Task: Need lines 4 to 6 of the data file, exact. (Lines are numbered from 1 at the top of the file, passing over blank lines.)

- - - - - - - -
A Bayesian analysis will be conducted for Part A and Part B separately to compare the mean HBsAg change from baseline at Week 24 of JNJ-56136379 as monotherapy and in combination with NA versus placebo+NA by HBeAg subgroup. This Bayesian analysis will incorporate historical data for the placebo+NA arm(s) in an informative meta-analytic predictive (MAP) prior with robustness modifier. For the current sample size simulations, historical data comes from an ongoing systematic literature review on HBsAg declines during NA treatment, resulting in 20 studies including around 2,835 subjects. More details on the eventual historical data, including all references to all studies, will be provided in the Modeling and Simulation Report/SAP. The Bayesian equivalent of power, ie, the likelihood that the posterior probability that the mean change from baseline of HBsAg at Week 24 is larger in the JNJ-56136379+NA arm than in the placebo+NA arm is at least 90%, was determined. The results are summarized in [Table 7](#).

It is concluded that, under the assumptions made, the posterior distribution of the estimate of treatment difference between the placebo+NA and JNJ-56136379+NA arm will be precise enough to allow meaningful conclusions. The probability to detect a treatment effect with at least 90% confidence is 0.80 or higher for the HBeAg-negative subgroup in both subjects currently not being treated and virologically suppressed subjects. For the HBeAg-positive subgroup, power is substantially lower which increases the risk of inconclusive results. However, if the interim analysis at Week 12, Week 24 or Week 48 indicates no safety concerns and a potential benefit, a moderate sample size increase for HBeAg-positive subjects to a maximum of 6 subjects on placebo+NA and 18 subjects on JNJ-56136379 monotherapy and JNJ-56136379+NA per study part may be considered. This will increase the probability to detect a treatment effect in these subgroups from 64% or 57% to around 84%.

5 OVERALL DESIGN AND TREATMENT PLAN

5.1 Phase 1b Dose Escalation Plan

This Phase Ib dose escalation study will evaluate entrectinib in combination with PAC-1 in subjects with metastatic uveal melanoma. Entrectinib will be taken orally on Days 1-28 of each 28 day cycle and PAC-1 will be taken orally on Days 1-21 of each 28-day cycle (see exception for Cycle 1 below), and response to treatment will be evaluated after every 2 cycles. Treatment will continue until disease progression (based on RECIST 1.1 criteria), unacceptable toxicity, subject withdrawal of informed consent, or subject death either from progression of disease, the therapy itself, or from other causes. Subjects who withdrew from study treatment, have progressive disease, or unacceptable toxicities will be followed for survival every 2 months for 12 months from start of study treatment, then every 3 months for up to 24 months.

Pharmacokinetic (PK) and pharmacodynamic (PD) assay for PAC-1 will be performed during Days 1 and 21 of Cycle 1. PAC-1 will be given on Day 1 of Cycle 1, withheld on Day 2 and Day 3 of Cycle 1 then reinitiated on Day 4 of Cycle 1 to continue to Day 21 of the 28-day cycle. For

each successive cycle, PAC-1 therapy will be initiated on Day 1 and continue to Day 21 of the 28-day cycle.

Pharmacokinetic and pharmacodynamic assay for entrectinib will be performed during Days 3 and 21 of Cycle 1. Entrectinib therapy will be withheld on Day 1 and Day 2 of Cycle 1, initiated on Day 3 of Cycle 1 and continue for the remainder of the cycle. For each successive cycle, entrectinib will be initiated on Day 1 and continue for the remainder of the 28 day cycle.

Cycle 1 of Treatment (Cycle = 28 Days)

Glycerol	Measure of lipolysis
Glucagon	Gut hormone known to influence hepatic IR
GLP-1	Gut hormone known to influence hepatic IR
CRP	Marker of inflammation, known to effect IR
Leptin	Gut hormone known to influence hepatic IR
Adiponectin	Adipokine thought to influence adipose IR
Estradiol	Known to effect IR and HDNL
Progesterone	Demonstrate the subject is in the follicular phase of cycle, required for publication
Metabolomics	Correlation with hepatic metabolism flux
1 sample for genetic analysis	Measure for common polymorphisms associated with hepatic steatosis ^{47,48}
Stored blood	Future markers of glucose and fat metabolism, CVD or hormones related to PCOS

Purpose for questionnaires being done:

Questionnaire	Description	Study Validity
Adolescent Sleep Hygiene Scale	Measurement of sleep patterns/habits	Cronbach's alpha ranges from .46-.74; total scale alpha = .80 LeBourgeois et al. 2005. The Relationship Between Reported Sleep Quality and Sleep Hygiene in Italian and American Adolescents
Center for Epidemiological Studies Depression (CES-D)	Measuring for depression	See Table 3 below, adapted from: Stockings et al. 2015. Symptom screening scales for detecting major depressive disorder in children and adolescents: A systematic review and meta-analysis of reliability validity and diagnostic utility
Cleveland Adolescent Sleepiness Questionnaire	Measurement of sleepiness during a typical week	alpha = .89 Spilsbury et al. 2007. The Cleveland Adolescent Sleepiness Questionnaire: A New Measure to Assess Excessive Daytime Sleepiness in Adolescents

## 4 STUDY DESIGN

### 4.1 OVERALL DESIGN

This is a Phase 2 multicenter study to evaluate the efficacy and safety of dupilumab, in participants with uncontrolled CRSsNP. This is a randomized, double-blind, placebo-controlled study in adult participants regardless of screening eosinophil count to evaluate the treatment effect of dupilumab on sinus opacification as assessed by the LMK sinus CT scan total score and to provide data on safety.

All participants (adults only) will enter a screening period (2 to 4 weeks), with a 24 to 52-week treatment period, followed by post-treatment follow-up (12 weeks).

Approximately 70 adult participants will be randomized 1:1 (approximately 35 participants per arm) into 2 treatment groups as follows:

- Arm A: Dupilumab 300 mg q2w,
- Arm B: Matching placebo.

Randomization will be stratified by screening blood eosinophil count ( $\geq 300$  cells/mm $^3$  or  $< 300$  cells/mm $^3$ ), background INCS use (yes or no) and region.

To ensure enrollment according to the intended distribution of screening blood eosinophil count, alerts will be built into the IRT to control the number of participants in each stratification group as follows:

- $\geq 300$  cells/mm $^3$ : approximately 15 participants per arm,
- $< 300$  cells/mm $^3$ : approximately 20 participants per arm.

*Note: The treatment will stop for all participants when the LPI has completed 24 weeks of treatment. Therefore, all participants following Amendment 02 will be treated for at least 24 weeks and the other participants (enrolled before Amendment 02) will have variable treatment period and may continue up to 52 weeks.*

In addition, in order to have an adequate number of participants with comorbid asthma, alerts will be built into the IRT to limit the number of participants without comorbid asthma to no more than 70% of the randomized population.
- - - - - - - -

5.1 Phase 1b Dose Escalation Plan

This Phase Ib dose escalation study will evaluate entrectinib in combination with PAC-1 in subjects with metastatic uveal melanoma. Entrectinib will be taken orally on Days 1-28 of each 28 day cycle and PAC-1 will be taken orally on Days 1-21 of each 28-day cycle (see exception for Cycle 1 below), and response to treatment will be evaluated after every 2 cycles. Treatment will continue until disease progression (based on RECIST 1.1 criteria), unacceptable toxicity, subject withdrawal of informed consent, or subject death either from progression of disease, the therapy itself, or from other causes. Subjects who withdrew from study treatment, have progressive disease, or unacceptable toxicities will be followed for survival every 2 months for 12 months from start of study treatment, then every 3 months for up to 24 months.

Pharmacokinetic (PK) and pharmacodynamic (PD) assay for PAC-1 will be performed during Days 1 and 21 of Cycle 1. PAC-1 will be given on Day 1 of Cycle 1, withheld on Day 2 and Day 3 of Cycle 1 then reinitiated on Day 4 of Cycle 1 to continue to Day 21 of the 28-day cycle. For